Steak is engrained in American culture – there’s no doubt about that. In every city, and in many small towns, you’ll find people filling up the tables at steakhouses. But how well do you know really know steak? There are many common misconceptions out there, and there’s more to steak than meets the eye. Here are four true or false statements to increase your knowledge of this amazing cuisine.
1. Marinades are important at high-end steakhouses
False. Although some steakhouses do offer various types of marinated steak, the high end places generally don’t bother with marinade. That’s because the steak itself is of very high quality, and the goal is to bring out its natural flavor. Emphasis is therefore placed on the quality of the beef and the ability to prepare it perfectly. Good quality rock salt is often used, and some chefs might use a few additional spices. The object is never to overpower the steak with other flavors, but to bring out its natural qualities in the strongest possible way.
2. Steak chefs don’t like to overcook steak
True. Most professional steak chefs see overcooking as a waste of quality steak. Obviously their job is to prepare the meat as ordered, but they also want to lock in the maximum amount of tenderness and juiciness. This is can be difficult to do when the order is medium-well or well done.
3. The type of steak (T-bone, filet mignon, etc.) is what matters most
False. A T-bone from a highly reputable source is going to be far superior to a filet mignon from an average source. When you’re ordering steak, ask about the most quality cuts from the best sources. It’s a bit like ordering seasonal produce – there’s an argument for going with the best steak (from the best source) that’s in stock right now. If you normally order a porterhouse, consider changing your order if something else comes highly recommended by your waiter or chef. Just be sure to ask why it’s highly recommended. The producer behind the steak should be a huge part of the answer.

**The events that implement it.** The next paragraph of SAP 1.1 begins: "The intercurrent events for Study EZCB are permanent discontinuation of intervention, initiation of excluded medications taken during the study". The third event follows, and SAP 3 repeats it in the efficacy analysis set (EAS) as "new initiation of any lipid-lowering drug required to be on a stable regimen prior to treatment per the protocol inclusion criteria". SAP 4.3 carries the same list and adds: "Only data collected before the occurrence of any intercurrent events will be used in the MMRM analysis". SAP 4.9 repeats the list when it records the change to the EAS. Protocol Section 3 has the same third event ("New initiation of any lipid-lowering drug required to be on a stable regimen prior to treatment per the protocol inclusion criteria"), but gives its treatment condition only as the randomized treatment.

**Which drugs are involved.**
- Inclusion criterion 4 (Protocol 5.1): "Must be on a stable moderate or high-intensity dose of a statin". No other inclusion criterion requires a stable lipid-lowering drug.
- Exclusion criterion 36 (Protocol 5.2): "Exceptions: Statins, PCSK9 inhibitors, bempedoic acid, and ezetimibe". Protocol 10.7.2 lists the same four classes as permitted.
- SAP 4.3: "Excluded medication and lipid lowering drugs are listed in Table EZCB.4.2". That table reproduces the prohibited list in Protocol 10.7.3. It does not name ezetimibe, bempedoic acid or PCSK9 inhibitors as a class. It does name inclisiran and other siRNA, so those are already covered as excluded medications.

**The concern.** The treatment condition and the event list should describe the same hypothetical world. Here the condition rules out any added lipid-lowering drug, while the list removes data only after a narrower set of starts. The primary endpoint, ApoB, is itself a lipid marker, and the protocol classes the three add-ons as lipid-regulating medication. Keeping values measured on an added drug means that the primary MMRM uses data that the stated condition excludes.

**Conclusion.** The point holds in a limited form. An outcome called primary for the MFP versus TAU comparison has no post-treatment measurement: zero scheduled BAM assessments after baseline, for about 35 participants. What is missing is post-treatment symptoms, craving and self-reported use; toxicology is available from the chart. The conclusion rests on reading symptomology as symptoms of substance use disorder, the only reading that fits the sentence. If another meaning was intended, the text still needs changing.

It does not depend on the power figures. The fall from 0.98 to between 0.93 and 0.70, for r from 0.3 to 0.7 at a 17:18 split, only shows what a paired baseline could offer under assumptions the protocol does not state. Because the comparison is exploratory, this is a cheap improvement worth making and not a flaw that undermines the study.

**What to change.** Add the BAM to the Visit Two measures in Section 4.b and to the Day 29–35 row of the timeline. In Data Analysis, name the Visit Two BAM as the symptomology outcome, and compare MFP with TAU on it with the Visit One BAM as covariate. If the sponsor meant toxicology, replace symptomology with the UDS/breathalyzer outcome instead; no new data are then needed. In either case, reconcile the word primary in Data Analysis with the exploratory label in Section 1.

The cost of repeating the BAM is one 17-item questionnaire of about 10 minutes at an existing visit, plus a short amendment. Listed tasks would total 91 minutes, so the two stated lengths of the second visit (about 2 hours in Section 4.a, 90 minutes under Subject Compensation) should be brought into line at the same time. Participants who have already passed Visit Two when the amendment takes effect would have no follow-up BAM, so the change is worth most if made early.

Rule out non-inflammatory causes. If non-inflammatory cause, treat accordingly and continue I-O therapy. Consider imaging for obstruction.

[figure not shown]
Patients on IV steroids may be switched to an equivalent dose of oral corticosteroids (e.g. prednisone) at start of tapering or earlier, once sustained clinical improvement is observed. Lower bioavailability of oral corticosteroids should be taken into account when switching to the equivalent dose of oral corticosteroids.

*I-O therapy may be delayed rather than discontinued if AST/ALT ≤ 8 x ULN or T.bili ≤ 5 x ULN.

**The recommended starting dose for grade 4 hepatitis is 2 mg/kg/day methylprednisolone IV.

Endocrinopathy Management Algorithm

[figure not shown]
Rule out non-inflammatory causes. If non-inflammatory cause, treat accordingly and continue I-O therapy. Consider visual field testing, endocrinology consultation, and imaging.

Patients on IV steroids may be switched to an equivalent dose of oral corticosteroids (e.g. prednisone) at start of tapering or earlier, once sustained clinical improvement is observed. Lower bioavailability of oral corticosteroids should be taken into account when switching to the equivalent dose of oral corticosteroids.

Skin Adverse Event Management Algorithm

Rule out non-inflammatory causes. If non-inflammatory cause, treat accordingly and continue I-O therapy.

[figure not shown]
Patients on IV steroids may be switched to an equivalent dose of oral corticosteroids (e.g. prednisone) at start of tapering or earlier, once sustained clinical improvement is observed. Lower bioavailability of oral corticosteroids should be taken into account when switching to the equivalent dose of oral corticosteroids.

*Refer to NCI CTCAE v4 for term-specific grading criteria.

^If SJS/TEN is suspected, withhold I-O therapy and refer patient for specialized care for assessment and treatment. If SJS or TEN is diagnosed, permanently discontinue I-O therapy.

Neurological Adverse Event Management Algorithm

4. Steakhouses don’t prepare steaks like the rest of us
True. Steakhouses generally broil your steak at extremely high temperatures to cook it as ordered while locking in the moisture and tenderness. Then the steak is seared over the grill to give it that crispy outer finish. It may not be possible to mimic this preparing in your home kitchen, but that’s part of what makes the steakhouse experience special.
How well does your local steakhouse know steak?
When you go out for a steak, part of the fun is knowing what’s behind the quality of your steak, including the source, the chef, the preparation, and even (in some cases) the aging process. Don’t be afraid to ask questions of your waiter or chef, and test their knowledge. As your own knowledge of steak grows, your experiences will keep getting better and better. That’s part of what makes the professional steakhouse experience so special.